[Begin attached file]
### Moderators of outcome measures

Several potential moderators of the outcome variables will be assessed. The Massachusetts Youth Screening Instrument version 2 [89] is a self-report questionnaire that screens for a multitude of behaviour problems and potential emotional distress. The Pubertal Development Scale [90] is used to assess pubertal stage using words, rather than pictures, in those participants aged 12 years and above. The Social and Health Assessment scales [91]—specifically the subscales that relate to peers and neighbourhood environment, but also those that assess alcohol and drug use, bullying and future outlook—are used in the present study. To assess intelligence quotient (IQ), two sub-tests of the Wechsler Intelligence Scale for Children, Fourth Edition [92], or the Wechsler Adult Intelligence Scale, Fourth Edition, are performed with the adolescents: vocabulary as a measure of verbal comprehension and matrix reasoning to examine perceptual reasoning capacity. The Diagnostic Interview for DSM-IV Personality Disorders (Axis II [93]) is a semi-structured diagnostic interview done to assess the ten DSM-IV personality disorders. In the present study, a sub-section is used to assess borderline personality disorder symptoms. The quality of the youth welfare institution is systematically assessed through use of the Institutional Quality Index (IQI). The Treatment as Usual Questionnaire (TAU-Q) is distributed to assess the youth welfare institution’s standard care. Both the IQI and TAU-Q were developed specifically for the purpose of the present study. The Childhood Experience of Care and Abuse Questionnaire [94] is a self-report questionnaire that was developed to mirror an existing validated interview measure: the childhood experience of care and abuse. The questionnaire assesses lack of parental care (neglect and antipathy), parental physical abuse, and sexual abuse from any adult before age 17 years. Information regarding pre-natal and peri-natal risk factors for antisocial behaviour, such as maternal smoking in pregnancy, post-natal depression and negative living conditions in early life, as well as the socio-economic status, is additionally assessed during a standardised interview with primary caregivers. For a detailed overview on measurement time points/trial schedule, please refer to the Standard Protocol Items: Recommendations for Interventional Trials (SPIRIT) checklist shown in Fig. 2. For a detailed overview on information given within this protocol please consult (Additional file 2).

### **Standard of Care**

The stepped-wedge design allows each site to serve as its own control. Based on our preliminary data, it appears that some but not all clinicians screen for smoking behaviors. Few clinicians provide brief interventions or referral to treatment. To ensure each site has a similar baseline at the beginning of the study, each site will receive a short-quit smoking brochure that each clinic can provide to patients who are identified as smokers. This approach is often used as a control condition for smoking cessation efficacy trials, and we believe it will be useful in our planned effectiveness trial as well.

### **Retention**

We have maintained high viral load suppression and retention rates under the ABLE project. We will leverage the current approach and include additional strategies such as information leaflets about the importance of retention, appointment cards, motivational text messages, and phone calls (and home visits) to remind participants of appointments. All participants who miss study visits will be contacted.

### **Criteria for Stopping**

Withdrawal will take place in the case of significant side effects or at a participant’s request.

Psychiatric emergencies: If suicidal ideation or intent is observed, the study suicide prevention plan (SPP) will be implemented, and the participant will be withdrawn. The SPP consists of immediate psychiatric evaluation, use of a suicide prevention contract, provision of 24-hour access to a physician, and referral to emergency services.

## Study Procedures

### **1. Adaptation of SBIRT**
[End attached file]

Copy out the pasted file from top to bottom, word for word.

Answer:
### Moderators of outcome measures

Several potential moderators of the outcome variables will be assessed. The Massachusetts Youth Screening Instrument version 2 [89] is a self-report questionnaire that screens for a multitude of behaviour problems and potential emotional distress. The Pubertal Development Scale [90] is used to assess pubertal stage using words, rather than pictures, in those participants aged 12 years and above. The Social and Health Assessment scales [91]—specifically the subscales that relate to peers and neighbourhood environment, but also those that assess alcohol and drug use, bullying and future outlook—are used in the present study. To assess intelligence quotient (IQ), two sub-tests of the Wechsler Intelligence Scale for Children, Fourth Edition [92], or the Wechsler Adult Intelligence Scale, Fourth Edition, are performed with the adolescents: vocabulary as a measure of verbal comprehension and matrix reasoning to examine perceptual reasoning capacity. The Diagnostic Interview for DSM-IV Personality Disorders (Axis II [93]) is a semi-structured diagnostic interview done to assess the ten DSM-IV personality disorders. In the present study, a sub-section is used to assess borderline personality disorder symptoms. The quality of the youth welfare institution is systematically assessed through use of the Institutional Quality Index (IQI). The Treatment as Usual Questionnaire (TAU-Q) is distributed to assess the youth welfare institution’s standard care. Both the IQI and TAU-Q were developed specifically for the purpose of the present study. The Childhood Experience of Care and Abuse Questionnaire [94] is a self-report questionnaire that was developed to mirror an existing validated interview measure: the childhood experience of care and abuse. The questionnaire assesses lack of parental care (neglect and antipathy), parental physical abuse, and sexual abuse from any adult before age 17 years. Information regarding pre-natal and peri-natal risk factors for antisocial behaviour, such as maternal smoking in pregnancy, post-natal depression and negative living conditions in early life, as well as the socio-economic status, is additionally assessed during a standardised interview with primary caregivers. For a detailed overview on measurement time points/trial schedule, please refer to the Standard Protocol Items: Recommendations for Interventional Trials (SPIRIT) checklist shown in Fig. 2. For a detailed overview on information given within this protocol please consult (Additional file 2).

### **Standard of Care**

The stepped-wedge design allows each site to serve as its own control. Based on our preliminary data, it appears that some but not all clinicians screen for smoking behaviors. Few clinicians provide brief interventions or referral to treatment. To ensure each site has a similar baseline at the beginning of the study, each site will receive a short-quit smoking brochure that each clinic can provide to patients who are identified as smokers. This approach is often used as a control condition for smoking cessation efficacy trials, and we believe it will be useful in our planned effectiveness trial as well.

### **Retention**

We have maintained high viral load suppression and retention rates under the ABLE project. We will leverage the current approach and include additional strategies such as information leaflets about the importance of retention, appointment cards, motivational text messages, and phone calls (and home visits) to remind participants of appointments. All participants who miss study visits will be contacted.

### **Criteria for Stopping**

Withdrawal will take place in the case of significant side effects or at a participant’s request.

Psychiatric emergencies: If suicidal ideation or intent is observed, the study suicide prevention plan (SPP) will be implemented, and the participant will be withdrawn. The SPP consists of immediate psychiatric evaluation, use of a suicide prevention contract, provision of 24-hour access to a physician, and referral to emergency services.

## Study Procedures

### **1. Adaptation of SBIRT**